SANYO Giving Test Rides of Eneloop eBike at CES
There's not a lot I can find in the "real world" department for this bike, even the resellers are parroting Sanyo press releases.
In any event, I don't care what battery they put in it, a 250W direct drive, brushless DC, front wheel hub motor is not going to turn any real hill into a flat spot.
The charge-while-you-ride claim leaves a lot to the imagination since they don't spell out quite how it works. As long as charging is the result of proceeding downhill or braking then fine, I don't want even one calorie of my hard work pedaling being used to charge a battery.
I do like that they make the whole package work with only 5.7AH of battery which will save weight. From what I recall the battery technology moves things closer to the supercap side of things where even microcharging opportunities can be exploited.
For the price, I'd avoid this thing and go straight for the bike of my choice with a BionX system. I'd end up about the same out of pocket, with a system that blows the Eneloop out of the water.
can grandmas handle more than 250w on a bike?.. Perhaps if they electronically limit the speed.
my grandma rode a Harley
I just got this bike and have been riding it for 2 days. It's a 5 mile round trip on a paved road to the post office here in Tonto Basin, Arizona.
There were some small issues with the assembly but so far the bike seems to be working well.
The main stats on the bike are: 450 watt in hub motor and, 36 volt, 10 amp-hr Li bat=.360 Kw-hr
of Li battery.
It's a pretty trick bike, especially the all aluminum frame and suspension, and it is nice looking--doesn't look like an old persons step thru gilrs bike.
The bike does well even on the semi-steep uphill areas. But don't be mislead, it's a hybrid which means the battery power has a backup-------but it's you baby, not a gasoline motor.
I would agree w/ Misslexi that a 250 watt motor is way too small------------------------and, a bigger motor is better. ---750-1000 watt as Misslexi suggested to me.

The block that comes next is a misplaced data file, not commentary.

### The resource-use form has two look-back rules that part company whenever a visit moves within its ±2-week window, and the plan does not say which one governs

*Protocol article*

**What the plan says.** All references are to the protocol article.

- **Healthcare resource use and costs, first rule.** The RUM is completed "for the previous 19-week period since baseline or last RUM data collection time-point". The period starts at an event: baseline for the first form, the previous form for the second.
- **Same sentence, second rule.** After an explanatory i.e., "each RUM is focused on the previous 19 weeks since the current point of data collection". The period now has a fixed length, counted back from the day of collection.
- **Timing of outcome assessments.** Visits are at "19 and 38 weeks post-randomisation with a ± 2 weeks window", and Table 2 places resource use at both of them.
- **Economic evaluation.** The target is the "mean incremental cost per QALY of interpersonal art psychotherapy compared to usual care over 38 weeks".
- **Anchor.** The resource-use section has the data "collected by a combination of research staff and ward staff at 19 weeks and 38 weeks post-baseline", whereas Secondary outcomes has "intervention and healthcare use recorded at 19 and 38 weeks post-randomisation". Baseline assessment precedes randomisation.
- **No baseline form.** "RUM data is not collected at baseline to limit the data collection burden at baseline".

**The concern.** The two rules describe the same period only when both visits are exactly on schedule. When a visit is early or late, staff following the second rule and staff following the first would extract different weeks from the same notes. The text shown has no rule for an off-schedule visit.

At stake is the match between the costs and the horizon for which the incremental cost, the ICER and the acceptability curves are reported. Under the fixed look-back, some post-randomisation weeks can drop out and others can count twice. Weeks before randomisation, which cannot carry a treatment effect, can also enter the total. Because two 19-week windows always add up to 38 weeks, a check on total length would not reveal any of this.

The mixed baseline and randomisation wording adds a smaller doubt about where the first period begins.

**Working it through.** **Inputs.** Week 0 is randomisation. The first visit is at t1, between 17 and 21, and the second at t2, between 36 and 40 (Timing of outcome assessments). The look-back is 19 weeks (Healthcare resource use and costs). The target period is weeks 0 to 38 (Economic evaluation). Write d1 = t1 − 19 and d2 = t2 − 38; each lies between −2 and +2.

Last edited by George S. Bower; 01-08-2010 at 09:35 PM.
2012 Silver Ice Volt w/ leather and polished aluminum wheels
Nice! Now we're talkin'. Tell me they lose the splash guards in AZ, lol.
Interesting design. I am really surprised that they have the batteries on the harsh side of the suspension. Perhaps they needed them as the mass part of a mass - dampener system. Regardless, I would have them on the other side of the spring - just to ensure longer life / higher reliability.
Great point Jason, it's essentially unsprung weight. I'm sure that must be dialed into the spring/shock choice.
Being a rear drive it will simply the power connections, no need for superflex wires. I'm inclined to agree though, from a longevity standpoint it would seem to make sense to move them to the sprung side. It appears that's what Optibike does http://shop.optibike.com/
Hmmmm, thinking more on it, I don't see any benefit of having the batteries on that side. Even ride comfort would be improved if the inertia of the batteries is with the rider, and the wheel could move up and down more quickly / easily.
Maybe this company's business model is to sell lots of replacement batteries.
The new eBike recently received the Best of Innovations award for CES 2010 due to overall achievements in the “Eco-Design and Sustainable Technology. But other models of ebikes are available in array of sizes, and as good fit is key to efficient function, I'd suggest shopping around a bit.